Chuck Stewart’s photography provided by Fireball Entertainment Group, courtesy of Chuck Stewart Photographs of John Coltrane, Archives Center, National Museum of American History, Smithsonian Institution
A Southern Journey from the Summer 2018 issue.
Pulled by the pale, stout horses, we listened as he told us the history of the paniolo culture in Hawaii. I sat on the wagon’s bench behind my father as he talked. I sat and listened as if cocooned in that place, that time, enveloped in those clouds of mist that we drifted into and out of, wrapped in one of the wool blankets that my father provided to the tour’s guests. When prompted with questions from the visitors, my father told about himself, his history as a jockey in Tennessee, and how he ended up in Hawaii to work with horses—the first time I learned those things about him. I wasn’t in his story. I tried to work myself into it, but I couldn’t.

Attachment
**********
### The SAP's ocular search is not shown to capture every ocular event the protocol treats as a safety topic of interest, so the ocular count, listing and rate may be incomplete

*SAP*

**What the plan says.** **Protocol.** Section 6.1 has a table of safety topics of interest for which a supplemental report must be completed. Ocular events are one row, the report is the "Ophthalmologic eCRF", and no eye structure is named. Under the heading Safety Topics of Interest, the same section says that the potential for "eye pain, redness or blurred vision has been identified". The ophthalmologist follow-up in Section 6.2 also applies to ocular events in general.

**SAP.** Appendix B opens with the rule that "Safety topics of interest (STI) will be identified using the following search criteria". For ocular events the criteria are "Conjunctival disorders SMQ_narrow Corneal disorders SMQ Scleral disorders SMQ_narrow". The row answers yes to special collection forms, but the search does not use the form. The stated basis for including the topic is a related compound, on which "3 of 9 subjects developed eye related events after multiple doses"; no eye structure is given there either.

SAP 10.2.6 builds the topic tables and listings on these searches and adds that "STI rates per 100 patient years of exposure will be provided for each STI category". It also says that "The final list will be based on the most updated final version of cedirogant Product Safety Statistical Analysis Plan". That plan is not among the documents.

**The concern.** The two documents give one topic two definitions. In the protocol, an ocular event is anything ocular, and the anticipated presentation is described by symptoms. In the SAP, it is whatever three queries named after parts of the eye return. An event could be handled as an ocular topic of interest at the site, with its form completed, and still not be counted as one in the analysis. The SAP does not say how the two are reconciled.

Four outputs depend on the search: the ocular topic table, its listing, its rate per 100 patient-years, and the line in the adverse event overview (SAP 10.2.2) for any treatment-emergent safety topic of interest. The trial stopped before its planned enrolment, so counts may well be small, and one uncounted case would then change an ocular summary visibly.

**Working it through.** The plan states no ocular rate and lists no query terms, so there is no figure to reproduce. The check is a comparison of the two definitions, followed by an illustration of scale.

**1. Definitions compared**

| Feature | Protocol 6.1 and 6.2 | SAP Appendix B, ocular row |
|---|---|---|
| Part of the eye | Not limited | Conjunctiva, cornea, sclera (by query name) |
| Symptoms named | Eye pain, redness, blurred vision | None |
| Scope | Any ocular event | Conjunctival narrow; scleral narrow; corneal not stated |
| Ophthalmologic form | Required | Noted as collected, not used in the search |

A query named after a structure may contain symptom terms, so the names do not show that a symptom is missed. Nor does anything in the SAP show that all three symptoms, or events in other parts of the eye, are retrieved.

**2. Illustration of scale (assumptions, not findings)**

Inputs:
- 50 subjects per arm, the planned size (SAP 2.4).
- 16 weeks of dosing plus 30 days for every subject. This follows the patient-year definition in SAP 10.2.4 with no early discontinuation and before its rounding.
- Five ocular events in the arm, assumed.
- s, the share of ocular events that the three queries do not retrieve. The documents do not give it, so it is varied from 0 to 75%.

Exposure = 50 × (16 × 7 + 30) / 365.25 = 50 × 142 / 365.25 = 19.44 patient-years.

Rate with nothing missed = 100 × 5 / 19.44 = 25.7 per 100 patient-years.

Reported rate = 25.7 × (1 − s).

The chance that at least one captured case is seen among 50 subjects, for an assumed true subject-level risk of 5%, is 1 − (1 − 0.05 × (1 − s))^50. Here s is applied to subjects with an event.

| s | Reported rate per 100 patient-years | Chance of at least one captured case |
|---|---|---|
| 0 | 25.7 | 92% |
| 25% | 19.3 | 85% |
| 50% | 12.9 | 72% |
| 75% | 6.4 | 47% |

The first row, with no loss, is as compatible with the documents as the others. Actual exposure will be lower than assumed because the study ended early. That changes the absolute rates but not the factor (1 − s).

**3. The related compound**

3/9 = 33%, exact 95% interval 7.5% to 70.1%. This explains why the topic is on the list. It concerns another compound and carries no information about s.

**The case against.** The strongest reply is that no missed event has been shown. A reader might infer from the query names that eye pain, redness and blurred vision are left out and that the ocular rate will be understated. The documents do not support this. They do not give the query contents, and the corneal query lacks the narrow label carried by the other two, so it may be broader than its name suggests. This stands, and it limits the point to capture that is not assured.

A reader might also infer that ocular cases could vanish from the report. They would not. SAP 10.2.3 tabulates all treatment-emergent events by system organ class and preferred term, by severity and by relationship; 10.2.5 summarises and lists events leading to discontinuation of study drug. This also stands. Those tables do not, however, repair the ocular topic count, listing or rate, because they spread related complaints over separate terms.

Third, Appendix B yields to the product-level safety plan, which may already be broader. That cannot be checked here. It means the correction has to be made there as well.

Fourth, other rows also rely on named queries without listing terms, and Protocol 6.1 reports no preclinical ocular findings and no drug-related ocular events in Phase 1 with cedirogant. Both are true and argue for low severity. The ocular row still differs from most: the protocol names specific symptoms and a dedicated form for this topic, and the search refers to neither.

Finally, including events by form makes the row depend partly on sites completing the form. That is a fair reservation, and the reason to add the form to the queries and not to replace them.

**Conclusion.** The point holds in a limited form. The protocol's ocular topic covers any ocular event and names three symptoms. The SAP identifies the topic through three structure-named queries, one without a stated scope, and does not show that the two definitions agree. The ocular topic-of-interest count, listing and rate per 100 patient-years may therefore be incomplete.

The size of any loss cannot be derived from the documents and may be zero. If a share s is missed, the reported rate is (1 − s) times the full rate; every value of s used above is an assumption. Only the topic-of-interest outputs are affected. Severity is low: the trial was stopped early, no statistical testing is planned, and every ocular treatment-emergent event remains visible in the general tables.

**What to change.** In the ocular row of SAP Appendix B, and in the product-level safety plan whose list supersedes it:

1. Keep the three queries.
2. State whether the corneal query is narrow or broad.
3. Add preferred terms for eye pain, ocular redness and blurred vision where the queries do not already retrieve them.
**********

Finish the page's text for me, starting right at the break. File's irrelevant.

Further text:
“I didn’t do any research,” Luther Dickinson said with a grin as he opened the door to his room at the Washington Square Park Hotel. Dickinson was in New York for a show that evening at Rockwood Music Hall, and he had agreed to talk with me about a question I’d become obsessed with: Did blues slide guitar evolve from the Hawaiian steel guitar or from the African instrument usually claimed as its ancestor?